I felt embarrassed, ashamed, and defensive and also a little indignant.
This was also a pretty low-stakes situation: I walked for 10 minutes, came back and sat for the rest of the period, and it was never mentioned again. I didn’t lose any of my positions or responsibilities, and my practice continued on as strong as ever. But it felt high-stakes because I had been caught out and corrected in front of others, and maybe they would think less of me. As best I can tell, they did not.
A new person came to our Saturday morning practice period for the first time. I was work leader that week, and when it came time to hand out assignments I assigned her to clean the zendo under my supervision. I was later corrected by the person who trained me as work leader that I shouldn’t have given her that assignment because new people should get simple tasks like sweeping.
I was immediately somewhat defensive. Cleaning the zendo was the job I had been assigned when I first came to the zen center, so I thought it was the right thing to do. I said as much.
In addition to being defensive, I felt like I had been let down by my trainer not telling me this before, and I also felt I had the excuse that it worked out fine.
Once again, this was pretty low-stakes: she cleaned the zendo well, I got new information, and I changed how I hand out work assignments. But my behavior indicates I thought it was high-stakes enough to be worth some back-and-forth and argument or defense of my position and to put myself in opposition to another person to save face. I had wanted to do a good job at being work leader, and felt threatened by the correction, leading me to escalate my response.
I drew these from my zen practice because the zen center is like a laboratory where we specialize in studying the self, and so I had more chance to examine these events and remember them than the many similar daily occurrences that happen throughout the rest of my life. Also they are less personal and raw than the times I blew low-stakes situations out-of-proportion and didn’t learn from them at work, with family, and among friends. But hopefully those are enough for you to start to see the pattern: scope insensitivity means we often treat low-stakes situations like high-stakes situations, and we can take advantage of that to use them as training scenarios for genuine high-stakes events if we allow ourselves the space to stop and take a step back to consider what we’re doing.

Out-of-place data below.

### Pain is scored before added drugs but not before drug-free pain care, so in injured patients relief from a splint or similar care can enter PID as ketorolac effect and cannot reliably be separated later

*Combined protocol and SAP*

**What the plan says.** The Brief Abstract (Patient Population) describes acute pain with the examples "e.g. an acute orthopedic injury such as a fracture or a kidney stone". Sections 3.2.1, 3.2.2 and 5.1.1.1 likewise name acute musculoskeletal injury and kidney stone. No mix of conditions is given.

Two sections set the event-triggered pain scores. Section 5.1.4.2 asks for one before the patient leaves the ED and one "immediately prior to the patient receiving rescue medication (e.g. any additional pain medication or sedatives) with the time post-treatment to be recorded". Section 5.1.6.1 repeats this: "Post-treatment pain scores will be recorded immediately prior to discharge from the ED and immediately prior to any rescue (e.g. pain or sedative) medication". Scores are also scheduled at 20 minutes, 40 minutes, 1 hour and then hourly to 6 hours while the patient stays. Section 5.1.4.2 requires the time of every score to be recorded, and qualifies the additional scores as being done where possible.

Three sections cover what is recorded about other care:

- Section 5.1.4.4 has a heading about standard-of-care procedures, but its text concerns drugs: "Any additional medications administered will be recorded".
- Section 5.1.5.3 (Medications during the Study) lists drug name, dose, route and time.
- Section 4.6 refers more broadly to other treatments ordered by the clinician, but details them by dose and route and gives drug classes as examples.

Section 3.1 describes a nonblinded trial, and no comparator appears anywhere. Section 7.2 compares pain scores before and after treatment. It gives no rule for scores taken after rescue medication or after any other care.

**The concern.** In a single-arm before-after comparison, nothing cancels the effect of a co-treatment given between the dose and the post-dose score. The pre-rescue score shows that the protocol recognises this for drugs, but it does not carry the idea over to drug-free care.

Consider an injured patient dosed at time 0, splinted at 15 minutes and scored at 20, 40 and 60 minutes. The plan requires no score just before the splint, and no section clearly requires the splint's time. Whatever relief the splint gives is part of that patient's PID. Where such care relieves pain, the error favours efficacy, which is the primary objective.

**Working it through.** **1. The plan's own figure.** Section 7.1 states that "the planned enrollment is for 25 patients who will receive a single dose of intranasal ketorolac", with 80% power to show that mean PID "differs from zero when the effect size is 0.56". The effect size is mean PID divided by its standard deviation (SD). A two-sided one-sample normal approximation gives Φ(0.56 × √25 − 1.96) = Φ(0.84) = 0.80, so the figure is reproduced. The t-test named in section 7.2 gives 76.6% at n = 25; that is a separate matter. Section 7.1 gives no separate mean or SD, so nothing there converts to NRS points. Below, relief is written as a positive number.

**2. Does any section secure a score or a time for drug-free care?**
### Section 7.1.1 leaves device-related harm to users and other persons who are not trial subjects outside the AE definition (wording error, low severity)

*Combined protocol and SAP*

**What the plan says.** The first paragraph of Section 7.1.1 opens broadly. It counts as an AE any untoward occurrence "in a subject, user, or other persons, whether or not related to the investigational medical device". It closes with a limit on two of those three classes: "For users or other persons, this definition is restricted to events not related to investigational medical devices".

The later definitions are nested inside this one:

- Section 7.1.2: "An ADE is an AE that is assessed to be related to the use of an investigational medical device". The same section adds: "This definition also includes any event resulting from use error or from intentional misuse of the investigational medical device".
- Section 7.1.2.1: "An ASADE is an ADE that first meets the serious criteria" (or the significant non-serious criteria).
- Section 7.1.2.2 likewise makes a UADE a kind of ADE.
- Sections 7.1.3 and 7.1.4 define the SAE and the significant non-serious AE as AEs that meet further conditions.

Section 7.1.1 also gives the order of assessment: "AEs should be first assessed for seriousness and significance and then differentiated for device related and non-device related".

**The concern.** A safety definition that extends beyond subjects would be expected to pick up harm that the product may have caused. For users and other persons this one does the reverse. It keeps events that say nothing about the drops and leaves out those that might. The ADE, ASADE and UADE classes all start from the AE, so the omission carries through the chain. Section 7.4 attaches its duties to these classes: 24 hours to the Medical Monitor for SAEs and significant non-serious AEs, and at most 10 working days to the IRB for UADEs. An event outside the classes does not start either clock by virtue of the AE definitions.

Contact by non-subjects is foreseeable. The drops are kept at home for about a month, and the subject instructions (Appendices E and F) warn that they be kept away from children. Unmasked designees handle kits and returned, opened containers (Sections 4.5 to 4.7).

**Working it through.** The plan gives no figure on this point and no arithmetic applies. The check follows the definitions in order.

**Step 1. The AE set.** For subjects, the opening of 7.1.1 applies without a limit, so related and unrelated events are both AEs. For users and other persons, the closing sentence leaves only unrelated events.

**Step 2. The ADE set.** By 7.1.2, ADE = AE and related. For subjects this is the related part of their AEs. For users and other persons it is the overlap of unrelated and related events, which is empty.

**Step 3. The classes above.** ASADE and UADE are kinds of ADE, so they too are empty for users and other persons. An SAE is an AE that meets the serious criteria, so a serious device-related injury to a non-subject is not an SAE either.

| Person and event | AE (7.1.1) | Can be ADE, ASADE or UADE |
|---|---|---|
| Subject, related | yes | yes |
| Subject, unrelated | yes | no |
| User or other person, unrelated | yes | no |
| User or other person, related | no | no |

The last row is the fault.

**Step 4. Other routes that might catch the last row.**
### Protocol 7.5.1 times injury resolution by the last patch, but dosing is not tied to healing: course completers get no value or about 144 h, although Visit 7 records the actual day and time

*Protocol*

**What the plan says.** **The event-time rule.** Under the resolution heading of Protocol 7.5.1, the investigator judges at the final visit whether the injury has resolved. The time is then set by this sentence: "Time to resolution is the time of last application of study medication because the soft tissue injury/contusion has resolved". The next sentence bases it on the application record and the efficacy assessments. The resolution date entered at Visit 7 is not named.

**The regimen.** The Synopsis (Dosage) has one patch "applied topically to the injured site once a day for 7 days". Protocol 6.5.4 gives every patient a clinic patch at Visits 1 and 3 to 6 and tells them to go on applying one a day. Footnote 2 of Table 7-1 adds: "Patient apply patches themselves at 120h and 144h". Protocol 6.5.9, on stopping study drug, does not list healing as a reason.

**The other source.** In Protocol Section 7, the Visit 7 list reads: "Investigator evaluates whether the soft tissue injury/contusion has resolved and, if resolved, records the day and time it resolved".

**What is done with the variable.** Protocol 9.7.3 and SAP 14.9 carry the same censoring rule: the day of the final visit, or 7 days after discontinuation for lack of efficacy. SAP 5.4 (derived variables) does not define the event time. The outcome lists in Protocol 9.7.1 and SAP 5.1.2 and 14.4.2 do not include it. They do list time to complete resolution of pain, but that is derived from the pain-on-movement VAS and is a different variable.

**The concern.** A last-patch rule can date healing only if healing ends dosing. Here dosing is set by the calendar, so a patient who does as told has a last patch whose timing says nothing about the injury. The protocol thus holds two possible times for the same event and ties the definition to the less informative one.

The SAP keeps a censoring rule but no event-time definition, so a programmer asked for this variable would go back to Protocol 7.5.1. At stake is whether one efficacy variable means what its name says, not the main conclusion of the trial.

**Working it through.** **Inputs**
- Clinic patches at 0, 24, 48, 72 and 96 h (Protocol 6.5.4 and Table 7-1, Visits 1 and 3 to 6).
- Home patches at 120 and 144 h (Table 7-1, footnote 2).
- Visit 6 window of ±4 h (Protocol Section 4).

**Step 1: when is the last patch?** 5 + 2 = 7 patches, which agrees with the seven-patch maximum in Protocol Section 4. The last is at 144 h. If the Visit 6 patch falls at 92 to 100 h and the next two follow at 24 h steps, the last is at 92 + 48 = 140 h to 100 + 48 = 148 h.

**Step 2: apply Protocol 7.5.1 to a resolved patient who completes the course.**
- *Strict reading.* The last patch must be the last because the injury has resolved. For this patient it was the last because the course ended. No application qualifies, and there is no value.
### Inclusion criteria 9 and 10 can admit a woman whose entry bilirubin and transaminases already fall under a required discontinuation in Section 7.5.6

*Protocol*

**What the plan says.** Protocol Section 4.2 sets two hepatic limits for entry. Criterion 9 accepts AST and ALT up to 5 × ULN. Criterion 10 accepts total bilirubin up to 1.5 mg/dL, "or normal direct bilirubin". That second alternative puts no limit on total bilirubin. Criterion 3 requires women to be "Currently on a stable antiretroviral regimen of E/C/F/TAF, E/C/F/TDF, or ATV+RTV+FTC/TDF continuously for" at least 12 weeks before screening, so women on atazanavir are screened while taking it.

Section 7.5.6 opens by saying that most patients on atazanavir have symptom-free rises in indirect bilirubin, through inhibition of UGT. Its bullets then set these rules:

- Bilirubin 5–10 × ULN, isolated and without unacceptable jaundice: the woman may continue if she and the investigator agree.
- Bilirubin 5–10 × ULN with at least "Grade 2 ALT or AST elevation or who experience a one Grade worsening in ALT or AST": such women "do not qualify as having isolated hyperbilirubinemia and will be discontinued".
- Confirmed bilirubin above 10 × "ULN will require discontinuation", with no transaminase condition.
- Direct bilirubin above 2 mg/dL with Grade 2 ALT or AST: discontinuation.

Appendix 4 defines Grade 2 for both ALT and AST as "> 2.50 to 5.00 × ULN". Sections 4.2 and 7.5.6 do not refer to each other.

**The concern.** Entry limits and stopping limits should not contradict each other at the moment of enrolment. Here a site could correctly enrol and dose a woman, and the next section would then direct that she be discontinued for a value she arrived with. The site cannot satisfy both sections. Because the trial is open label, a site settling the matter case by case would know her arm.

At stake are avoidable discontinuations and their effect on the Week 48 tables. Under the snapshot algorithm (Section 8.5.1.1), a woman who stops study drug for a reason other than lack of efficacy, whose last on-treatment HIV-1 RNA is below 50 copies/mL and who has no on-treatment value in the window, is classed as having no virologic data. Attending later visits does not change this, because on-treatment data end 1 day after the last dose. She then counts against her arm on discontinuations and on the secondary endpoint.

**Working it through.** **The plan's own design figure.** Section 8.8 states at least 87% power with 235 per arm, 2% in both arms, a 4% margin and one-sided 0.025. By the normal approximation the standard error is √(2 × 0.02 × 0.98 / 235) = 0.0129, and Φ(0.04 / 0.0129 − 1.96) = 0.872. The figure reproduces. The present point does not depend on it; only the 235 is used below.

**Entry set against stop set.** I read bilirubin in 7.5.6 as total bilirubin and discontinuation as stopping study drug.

The Way of Scope Insensitivity
You can begin to practice with scope insensitivity yourself right away, because the world is constantly presenting you with low-stakes scenarios that feel high-stakes. The more anxious, depressed, or frustrated you generally are, the more you are likely you are treating low-stakes situations as high-stakes and so you will have even more opportunities to practice scope insensitivity judo than people who are more calm and equanimous.
The first part of the practice is to notice and stop. Notice when you feel like you are in a high-stakes situation. Then stop for a few breaths to examine it. Don’t worry if you fail at first; learning to notice is hard if you’re not already skilled at it, and even when you are skilled it’s still easy to get so caught up that we forget to really look.
When you catch one of these situations, consider whether it is really high-stakes, or if you just believe it is due to scope insensitivity. If it’s really low-stakes, this is a great opportunity to experiment and practice with dealing with these situations and the factors that cause them to feel high-stakes. If you’re sure it’s really high-stakes, that’s even better, though you’ll want to be a bit more cautious in how you proceed.
There are many ways you can explore these situations once you’ve noticed them arising, and the path you take largely depends on what you are ready for and what resonates with you. I’ve gotten a lot of milage out of the Immunity to Change framework and working with core beliefs (albeit within the Ordinary Mind zen context rather than a CBT context). You might prefer something that looks more like psychotherapy, various CFAR techniques, Folding, Focusing, Core Transformation, or some kind of debugging. Generally you are looking for a way to integrate what you can see when you step back and look at what’s happening in these situations with your immediate reactions, and anything that helps you do that will likely work here.
And then you just keep doing it. You’re unlikely to fix your scope insensitivity—that appears to just be part of how human brains work. But you can, through regular practice, retrain yourself to more deftly handle situations that previously felt overwhelming. By developing the skill of flipping what feel like high-stakes situations into low-stakes ones, you’ll gain perspective on those situations that allows you to take a more thoughtful, deliberate approach that transcends the worst of our knee-jerk reactions that lead to self-created suffering.